Both literally and figuratively, the music industry should move more towards a “customer retention” mindset, rather than a purely transactional one.

Laura Davis-Taylor
Guest
Laura Davis-Taylor
14 years 8 months ago

I agree with Rick’s observations. Being married to an “Amateur DJ,” I’m constantly listening to new ideas for how this industry should be evolving to meet the aficionado’s needs. Yet, there’s still very little innovation.

One of the more interesting plays I’ve seen is http://www.pandora.com. Here, a user types in a song that they like and a complex back-end engine generates a list of groups/songs that they can listen to, rate and purchase that has similar beats, tone and feel. It’s usually dead on and is a lot of fun…while bringing the user “Personal DJ” services for free. Great example of tapping into the things that drive people’s love in music and giving them quality services in response. I’m looking forward to seeing what else emerges!

Peter Fader
Guest
14 years 8 months ago

Here’s a report from a focus group of N=1: just last week my 13-year-old daughter dumped her iPod in favor of a Creative Zen device and the Rhapsody “To Go” service. It’s really amazing, and she’ll never go back to iTunes (or unauthorized downloading) again. Within a couple of hours she joyfully loaded a couple of thousand songs. She’s never been more engaged with the process of discovering new songs and artists.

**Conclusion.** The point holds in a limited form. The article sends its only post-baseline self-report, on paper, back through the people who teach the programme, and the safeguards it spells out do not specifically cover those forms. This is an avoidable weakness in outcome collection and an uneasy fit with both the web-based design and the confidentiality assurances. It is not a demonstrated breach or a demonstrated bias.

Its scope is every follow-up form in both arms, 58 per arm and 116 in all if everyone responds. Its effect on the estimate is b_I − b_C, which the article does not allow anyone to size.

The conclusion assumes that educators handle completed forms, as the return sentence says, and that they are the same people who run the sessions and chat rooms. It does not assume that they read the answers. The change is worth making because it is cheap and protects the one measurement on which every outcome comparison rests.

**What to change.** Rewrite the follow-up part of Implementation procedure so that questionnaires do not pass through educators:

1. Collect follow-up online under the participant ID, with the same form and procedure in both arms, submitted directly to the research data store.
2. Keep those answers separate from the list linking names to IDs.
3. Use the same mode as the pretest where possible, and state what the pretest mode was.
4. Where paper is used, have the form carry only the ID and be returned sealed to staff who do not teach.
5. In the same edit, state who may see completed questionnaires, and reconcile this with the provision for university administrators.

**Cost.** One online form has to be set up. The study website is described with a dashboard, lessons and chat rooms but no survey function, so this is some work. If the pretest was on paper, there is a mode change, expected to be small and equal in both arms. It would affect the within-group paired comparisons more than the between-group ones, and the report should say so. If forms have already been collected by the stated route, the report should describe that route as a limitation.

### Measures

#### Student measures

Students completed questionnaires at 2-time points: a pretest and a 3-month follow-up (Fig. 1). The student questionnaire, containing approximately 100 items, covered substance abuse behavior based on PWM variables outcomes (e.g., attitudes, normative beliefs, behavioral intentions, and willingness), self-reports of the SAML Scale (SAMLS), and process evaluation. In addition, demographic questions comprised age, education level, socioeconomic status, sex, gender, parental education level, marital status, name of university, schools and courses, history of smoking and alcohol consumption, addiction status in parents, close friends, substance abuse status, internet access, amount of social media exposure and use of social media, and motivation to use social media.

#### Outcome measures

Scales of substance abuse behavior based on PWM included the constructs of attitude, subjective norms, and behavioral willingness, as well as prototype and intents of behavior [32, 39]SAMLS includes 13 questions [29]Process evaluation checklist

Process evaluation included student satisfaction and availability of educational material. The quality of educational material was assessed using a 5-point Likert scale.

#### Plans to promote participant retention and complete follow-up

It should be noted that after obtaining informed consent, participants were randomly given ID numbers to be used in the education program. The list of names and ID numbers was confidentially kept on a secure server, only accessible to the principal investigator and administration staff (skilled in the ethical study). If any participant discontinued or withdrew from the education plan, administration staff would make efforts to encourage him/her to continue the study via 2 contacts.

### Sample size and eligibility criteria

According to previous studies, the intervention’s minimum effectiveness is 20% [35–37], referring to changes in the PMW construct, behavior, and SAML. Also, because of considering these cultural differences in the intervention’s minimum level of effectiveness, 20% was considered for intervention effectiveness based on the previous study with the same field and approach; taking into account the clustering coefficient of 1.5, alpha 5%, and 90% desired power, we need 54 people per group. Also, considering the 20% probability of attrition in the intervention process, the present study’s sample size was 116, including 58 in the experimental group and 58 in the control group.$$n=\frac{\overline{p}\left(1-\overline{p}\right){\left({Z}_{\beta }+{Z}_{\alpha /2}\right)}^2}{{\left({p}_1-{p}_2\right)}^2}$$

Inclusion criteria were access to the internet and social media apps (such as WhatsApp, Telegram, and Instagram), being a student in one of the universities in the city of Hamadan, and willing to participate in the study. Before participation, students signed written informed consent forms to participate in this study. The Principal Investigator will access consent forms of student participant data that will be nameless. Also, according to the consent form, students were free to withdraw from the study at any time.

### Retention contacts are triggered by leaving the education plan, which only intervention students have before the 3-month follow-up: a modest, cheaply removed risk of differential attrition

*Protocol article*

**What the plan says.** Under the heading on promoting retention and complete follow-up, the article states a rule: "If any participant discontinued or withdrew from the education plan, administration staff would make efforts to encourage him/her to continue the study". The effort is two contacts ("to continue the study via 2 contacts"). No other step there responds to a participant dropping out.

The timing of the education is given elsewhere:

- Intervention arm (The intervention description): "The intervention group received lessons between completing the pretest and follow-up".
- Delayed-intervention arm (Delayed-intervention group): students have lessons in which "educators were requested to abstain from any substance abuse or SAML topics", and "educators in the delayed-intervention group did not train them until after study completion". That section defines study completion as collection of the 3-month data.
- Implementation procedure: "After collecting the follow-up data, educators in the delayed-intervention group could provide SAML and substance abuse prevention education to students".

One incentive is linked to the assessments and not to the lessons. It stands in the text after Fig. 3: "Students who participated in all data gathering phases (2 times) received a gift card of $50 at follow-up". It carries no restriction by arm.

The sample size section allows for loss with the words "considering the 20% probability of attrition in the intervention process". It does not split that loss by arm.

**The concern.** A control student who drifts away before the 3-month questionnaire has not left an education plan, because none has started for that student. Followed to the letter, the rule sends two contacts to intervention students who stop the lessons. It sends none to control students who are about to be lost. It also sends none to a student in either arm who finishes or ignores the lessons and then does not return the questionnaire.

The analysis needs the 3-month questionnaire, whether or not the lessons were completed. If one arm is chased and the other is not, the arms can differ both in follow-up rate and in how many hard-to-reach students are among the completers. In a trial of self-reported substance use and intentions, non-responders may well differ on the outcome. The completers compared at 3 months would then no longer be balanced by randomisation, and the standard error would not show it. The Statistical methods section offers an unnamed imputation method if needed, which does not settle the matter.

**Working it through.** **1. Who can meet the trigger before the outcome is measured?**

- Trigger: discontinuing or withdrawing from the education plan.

It’s a great experience and a real shame that so few customers are doing the same thing (or are even aware of this terrific option).

Mark Lilien
Guest
14 years 8 months ago

Years ago, Kodak came out with a new camera every few years because they knew that people take the majority of pictures in the camera’s first year. When an iPod is new, many downloads are needed. As the device loses its freshness, the number of downloads declines. At this point, iPods still sell well, but the sales growth curve is not as steep as it once was. Movie sales jumped when DVDs started to replace VCR tapes. When an exciting new format or appliance is released, music sales will jump again. Of course, if the music industry solves its pirating problems, legit sales would soar. In the meantime, it’s hard to compete with free.

Mark Lilien
Guest
14 years 8 months ago

I was careful wording the last line of my comments. I didn’t write “you can’t compete with free.” I wrote “it’s hard to compete with free.” For example, most internet-supplied financial news sites are “free” but the Wall Street Journal site requires payment from its readers. The “free” sites aren’t really free, since they’re generally supported by advertisers. Broadcast TV isn’t “free” since it’s supported by advertisers. Subscriber-paid cable TV channels aren’t “free” but they have no ads. I agree with Peter Fader that subsciber-paid services have a market, but “free” (even if there’s a non-monetary cost of “nuisance”) always has enormous appeal. Would it be worthwhile for the music industry to allow “free” downloads that include ads?